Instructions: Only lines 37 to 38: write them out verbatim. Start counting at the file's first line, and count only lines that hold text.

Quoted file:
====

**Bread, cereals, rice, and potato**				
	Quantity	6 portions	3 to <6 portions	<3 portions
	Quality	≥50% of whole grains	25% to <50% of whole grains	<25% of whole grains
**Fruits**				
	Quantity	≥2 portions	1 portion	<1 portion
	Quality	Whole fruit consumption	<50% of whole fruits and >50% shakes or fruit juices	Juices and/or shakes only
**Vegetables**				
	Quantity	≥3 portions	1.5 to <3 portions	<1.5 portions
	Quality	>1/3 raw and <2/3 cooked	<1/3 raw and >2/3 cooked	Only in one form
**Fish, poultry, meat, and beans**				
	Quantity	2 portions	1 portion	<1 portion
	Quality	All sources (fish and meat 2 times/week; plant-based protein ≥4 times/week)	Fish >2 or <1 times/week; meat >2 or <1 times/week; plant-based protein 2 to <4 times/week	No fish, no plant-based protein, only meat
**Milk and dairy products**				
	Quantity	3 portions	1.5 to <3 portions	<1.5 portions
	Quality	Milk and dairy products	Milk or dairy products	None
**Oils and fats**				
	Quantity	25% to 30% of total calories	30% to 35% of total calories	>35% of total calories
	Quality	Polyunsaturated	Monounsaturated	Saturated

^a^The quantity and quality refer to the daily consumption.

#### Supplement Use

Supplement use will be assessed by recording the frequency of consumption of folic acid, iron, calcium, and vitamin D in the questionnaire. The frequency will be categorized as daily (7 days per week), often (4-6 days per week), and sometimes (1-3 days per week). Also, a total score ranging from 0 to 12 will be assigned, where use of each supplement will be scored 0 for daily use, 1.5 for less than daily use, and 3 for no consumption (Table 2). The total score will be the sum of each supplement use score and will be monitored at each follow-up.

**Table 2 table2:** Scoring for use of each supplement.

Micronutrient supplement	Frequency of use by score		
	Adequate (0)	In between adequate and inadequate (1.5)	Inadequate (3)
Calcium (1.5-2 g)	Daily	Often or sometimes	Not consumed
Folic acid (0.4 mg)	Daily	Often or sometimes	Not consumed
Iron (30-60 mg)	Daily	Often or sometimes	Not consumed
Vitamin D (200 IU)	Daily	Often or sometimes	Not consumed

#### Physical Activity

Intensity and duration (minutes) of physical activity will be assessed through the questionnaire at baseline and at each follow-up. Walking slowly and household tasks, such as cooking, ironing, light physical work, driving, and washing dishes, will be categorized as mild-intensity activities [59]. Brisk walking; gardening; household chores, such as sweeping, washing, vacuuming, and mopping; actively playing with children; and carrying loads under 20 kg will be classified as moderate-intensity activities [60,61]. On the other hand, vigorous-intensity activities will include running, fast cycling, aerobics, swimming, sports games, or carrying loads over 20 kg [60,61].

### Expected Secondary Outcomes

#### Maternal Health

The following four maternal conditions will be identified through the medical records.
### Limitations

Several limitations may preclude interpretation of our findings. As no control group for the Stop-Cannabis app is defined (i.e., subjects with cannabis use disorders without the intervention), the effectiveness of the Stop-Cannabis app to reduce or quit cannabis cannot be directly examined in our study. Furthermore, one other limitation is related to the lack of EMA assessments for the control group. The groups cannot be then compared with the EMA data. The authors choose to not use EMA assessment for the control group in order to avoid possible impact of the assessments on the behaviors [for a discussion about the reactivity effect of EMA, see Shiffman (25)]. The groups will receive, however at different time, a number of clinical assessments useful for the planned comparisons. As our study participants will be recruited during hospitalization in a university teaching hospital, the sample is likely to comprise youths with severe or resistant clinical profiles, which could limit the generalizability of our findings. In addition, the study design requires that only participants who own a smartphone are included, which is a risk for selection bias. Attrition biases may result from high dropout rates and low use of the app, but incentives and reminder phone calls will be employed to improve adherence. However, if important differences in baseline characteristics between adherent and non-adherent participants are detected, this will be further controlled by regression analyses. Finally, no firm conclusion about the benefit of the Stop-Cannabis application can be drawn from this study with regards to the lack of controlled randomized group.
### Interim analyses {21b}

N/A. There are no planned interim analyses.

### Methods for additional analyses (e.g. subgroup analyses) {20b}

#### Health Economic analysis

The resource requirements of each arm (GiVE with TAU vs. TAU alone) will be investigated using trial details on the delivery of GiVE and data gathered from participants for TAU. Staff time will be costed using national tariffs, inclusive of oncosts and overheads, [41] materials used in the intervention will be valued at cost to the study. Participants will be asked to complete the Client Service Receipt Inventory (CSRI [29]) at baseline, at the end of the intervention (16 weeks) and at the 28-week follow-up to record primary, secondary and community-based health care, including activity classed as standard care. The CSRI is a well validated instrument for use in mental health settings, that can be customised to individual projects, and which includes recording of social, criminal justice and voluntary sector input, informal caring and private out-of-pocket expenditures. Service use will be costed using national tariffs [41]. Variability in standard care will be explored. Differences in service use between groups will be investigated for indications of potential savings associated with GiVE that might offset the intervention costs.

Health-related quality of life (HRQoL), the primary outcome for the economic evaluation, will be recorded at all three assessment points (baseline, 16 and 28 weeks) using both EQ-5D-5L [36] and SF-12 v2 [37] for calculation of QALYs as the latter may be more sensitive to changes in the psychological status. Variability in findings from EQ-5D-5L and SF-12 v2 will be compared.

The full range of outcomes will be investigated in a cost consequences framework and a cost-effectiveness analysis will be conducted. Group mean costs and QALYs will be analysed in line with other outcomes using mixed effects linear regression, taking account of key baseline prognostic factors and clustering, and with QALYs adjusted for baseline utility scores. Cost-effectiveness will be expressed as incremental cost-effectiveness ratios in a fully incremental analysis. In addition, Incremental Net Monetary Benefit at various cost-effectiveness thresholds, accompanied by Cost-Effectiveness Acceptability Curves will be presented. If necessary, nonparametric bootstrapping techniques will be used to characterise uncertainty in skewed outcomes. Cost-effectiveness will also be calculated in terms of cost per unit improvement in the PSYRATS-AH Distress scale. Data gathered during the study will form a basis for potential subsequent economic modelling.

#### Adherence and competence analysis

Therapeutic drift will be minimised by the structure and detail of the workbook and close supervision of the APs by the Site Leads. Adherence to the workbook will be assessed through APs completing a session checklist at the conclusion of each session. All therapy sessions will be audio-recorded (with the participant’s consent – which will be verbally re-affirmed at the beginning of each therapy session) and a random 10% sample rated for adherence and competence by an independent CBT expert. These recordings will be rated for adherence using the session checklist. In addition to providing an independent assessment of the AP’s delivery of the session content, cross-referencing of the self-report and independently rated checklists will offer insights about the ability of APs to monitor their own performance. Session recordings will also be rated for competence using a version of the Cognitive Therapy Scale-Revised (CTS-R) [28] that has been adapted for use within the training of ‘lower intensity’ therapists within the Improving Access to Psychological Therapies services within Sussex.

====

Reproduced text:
N/A. There are no planned interim analyses.

### Methods for additional analyses (e.g. subgroup analyses) {20b}